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Expanding Medicaid Called ‘Right Thing To Do’

The CEO of a trade group representing safety net health plans in 26 states hopes other states follow California’s example and make plans now to expand Medicaid.

“The Supreme Court’s ruling on the expansion of Medicaid is unlikely to materially affect the efforts of health plans in California since the state has indicated that it would participate in the expansion,” said Margaret Murray, CEO of the Association for Community Affiliated Plans, which represents 59 non-profit safety net health plans in 26 states.

“We hope other states do likewise. Approving the expansion of coverage to working families with low incomes is the right thing to do,” she said.  “Many of our plans in California have discussed the possibility of participating in the health insurance exchanges set forth in the Affordable Care Act, along with the Basic Health Program, should the state move forward with that option.”

The Supreme Court last week ruled that the federal government cannot withhold current Medicaid funding from states that opt out of Medicaid expansion provided for in the Affordable Care Act. California is firm in its commitment to expand coverage but many other states are in a state of limbo.

The federal government will pay 100% of states’ costs for expanding Medicaid the first three years and then 90% thereafter. ACA calls for expanding Medicaid coverage to people under 65 whose income is at or below 133% percent of the federal poverty level, or about $30,000 for a family of four.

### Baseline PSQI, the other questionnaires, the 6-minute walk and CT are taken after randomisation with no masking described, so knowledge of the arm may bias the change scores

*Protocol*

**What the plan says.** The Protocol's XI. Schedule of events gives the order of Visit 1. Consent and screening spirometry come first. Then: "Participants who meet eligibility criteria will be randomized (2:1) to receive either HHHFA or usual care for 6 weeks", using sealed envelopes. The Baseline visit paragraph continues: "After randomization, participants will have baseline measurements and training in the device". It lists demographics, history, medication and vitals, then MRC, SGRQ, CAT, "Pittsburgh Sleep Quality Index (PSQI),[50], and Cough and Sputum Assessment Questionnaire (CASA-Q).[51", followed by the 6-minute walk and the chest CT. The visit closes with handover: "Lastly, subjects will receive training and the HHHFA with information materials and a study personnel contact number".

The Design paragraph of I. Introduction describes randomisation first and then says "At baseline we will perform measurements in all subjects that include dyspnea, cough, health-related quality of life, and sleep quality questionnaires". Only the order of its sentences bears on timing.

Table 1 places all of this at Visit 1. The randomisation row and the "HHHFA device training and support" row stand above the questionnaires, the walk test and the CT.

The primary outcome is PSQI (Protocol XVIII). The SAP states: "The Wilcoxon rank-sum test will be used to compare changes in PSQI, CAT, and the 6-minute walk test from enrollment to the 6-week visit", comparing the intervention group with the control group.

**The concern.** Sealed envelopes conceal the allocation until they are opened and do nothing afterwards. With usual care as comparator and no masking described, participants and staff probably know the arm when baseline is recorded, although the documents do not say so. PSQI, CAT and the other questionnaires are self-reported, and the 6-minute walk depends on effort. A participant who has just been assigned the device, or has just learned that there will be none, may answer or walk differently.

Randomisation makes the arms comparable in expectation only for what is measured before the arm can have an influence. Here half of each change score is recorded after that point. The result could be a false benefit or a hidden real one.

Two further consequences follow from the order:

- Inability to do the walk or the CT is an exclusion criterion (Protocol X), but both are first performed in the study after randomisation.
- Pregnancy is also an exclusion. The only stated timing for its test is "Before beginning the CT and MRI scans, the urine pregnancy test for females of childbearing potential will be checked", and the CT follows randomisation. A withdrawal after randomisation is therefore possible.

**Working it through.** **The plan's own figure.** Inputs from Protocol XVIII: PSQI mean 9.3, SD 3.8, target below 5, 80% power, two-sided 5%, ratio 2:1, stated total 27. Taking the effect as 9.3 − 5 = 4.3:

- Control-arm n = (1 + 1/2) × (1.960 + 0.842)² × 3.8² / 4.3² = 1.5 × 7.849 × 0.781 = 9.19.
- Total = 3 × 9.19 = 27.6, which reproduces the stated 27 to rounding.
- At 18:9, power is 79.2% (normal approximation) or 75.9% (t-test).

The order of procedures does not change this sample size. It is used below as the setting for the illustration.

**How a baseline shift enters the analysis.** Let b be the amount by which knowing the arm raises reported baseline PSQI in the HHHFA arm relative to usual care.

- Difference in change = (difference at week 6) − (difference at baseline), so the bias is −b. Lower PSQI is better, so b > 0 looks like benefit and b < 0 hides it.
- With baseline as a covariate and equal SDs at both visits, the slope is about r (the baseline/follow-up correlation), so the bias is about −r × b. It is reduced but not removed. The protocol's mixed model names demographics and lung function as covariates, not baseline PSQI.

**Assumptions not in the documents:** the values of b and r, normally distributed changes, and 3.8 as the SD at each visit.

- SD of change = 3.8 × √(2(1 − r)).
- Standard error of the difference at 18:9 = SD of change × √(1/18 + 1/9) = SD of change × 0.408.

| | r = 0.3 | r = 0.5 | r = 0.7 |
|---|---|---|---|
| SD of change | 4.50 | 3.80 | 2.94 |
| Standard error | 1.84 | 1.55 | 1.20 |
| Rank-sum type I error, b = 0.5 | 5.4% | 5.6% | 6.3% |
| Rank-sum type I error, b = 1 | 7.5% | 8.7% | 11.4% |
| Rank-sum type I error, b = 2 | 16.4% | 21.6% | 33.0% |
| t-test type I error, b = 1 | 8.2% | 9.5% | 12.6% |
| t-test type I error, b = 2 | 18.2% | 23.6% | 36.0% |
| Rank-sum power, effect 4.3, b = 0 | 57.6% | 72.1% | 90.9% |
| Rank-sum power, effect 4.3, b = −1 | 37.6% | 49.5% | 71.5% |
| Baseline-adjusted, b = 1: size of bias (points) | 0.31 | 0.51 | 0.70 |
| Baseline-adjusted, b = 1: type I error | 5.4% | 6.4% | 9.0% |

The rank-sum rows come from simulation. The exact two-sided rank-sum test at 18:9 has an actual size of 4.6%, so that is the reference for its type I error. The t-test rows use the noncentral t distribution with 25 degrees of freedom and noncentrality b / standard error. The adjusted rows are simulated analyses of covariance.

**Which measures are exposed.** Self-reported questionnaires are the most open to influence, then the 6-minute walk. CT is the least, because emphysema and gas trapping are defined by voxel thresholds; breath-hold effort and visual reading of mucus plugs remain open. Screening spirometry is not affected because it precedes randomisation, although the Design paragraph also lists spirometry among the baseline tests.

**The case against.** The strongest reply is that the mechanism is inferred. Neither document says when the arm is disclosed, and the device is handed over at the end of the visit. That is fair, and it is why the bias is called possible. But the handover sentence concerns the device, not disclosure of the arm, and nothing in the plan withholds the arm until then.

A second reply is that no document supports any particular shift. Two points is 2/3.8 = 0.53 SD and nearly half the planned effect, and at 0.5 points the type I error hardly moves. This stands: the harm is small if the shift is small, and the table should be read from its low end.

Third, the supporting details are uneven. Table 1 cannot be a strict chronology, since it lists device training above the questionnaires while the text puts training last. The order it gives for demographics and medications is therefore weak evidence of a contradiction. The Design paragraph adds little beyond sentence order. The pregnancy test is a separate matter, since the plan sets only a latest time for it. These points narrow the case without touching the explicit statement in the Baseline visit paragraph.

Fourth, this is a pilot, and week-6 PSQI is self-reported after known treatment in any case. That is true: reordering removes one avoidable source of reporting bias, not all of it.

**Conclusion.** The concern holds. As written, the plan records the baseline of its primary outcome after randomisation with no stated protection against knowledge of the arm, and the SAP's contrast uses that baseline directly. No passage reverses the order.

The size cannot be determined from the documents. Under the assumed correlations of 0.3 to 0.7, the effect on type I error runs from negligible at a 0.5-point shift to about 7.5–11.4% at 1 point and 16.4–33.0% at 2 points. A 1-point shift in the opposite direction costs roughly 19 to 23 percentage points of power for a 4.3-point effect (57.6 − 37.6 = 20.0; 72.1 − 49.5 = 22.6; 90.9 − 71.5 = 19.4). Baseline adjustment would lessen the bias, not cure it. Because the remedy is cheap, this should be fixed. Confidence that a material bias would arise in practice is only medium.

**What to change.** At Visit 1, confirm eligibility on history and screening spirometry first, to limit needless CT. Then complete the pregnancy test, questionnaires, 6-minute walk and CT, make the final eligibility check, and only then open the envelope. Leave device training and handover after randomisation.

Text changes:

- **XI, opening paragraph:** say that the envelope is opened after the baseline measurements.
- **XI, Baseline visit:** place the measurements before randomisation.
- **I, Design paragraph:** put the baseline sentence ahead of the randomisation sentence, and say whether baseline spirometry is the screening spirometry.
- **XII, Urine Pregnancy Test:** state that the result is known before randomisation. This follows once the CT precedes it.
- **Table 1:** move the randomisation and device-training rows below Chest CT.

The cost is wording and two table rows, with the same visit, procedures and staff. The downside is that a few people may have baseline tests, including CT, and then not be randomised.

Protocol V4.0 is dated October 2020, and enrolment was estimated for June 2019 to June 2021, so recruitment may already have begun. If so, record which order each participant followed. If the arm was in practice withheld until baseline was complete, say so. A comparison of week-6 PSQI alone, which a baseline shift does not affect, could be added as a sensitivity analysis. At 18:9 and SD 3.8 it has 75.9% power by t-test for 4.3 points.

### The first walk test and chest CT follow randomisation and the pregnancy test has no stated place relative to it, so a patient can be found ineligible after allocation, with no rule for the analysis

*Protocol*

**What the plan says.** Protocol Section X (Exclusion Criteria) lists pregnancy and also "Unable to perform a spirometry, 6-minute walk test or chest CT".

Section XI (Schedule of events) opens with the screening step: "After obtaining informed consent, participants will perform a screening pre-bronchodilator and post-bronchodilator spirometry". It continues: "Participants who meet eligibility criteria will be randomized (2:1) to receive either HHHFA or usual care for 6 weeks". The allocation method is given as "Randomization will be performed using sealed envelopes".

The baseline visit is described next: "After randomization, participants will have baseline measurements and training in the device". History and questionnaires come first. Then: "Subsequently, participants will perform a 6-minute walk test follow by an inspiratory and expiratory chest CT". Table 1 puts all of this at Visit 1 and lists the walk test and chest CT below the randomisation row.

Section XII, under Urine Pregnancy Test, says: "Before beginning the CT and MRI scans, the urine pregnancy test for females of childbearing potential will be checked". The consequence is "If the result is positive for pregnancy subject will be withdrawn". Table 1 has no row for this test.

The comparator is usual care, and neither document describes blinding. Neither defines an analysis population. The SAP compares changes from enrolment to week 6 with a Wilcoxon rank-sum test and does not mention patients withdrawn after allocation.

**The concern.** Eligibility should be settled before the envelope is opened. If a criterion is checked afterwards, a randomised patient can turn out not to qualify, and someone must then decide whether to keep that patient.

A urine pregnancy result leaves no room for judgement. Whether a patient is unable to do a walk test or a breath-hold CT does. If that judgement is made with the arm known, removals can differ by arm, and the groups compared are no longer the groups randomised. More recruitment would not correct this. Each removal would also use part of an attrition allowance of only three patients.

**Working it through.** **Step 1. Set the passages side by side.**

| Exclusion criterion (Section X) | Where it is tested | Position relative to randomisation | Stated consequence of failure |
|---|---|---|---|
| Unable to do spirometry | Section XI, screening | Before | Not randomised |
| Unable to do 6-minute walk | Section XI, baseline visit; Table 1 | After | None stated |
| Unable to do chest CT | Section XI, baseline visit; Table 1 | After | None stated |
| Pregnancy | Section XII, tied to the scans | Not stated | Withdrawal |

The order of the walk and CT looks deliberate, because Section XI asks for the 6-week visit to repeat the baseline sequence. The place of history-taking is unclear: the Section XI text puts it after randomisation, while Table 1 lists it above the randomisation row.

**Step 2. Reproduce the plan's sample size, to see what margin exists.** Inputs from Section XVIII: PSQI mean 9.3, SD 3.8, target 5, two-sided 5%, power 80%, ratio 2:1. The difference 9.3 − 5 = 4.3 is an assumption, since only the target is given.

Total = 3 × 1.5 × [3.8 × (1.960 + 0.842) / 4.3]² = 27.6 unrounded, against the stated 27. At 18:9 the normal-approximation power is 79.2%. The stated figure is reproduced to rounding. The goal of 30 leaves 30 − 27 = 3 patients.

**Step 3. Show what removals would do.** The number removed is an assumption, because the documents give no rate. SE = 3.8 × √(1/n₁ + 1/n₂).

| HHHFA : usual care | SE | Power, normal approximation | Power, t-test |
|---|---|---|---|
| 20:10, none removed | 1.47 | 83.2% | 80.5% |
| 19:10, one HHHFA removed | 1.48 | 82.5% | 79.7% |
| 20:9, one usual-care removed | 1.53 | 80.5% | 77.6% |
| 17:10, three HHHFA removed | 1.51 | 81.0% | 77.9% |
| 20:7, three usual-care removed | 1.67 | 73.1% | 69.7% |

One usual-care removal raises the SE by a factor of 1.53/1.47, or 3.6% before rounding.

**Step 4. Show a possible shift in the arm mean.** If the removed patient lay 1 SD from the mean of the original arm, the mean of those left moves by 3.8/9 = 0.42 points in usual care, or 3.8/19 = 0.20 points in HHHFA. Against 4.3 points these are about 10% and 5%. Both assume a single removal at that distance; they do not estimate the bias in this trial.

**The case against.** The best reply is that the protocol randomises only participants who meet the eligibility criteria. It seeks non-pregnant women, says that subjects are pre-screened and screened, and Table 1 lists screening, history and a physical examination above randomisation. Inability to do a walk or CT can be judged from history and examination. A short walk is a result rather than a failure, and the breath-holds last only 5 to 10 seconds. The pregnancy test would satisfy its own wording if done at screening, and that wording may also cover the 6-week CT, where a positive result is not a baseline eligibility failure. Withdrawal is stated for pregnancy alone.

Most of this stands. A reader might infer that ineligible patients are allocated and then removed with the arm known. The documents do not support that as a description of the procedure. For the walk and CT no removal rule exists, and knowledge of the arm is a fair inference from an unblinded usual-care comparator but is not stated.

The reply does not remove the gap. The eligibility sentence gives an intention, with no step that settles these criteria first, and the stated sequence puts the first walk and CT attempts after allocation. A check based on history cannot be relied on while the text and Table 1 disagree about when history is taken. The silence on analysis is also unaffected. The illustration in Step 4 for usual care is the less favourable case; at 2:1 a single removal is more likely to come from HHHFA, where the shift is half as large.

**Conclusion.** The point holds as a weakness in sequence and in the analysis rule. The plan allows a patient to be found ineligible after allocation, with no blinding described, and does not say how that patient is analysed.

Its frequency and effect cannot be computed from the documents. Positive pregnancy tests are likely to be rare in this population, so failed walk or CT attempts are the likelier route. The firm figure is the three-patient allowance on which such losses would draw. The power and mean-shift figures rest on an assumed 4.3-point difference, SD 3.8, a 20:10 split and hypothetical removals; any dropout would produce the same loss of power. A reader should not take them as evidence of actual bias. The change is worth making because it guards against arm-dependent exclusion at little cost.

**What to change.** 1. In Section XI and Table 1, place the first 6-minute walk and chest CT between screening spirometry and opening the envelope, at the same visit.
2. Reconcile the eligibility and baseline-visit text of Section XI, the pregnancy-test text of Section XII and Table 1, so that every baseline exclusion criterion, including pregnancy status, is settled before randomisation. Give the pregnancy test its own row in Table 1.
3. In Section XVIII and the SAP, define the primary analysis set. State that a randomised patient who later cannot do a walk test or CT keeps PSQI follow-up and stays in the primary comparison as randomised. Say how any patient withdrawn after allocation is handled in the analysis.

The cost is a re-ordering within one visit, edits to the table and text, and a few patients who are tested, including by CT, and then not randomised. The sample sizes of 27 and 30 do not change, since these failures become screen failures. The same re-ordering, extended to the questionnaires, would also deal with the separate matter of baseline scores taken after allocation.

Before the ruling, the ACA Medicaid expansion provision allowed the federal government to withhold existing Medicaid funding from states that chose not to expand their Medicaid programs. The Supreme Court ruled the punishment for not participating stepped over the legal line.  Now if states opt out, they will continue to receive funding for their current enrollees but not be entitled to increased federal funding for new ones.

As a jumping-off point to Medi-Cal expansion, California takes advantage of a five-year Medicaid waiver program, “Bridge to Reform,” ending in 2015. The waiver program, implemented by county health agencies, is bringing about two million new enrollees into Medi-Cal with $10 billion in federal resources.

Medi-Cal plans agree that the waiver program is giving them an edge in preparing for expansion. Health Plan of San Mateo, which covers 62,000 lives under Medi-Cal, serves as a third-party administrator for the county-based waiver program.

The plan’s CEO, Maya Altman who was pleasantly surprised by the Supreme Court rulings, is confident California will continue to expand Medi-Cal and work toward creating a higher quality, less costly delivery system.

Elia Gallardo, executive director of the dual eligible program for Alameda Alliance for Health, agrees. Gallardo anticipates the state’s expansion will open the door to Medi-Cal for 225,000 people in her community.

Despite California’s readiness for the Medicaid expansion in 2014, health care costs in general still pose a major challenge.  The Association of California Health Plans said health care spending in the state tripled between 1991 and 2009 to more than $230 billion and is expected to more than double before the decade ends.

(David Gorn is on vacation.)

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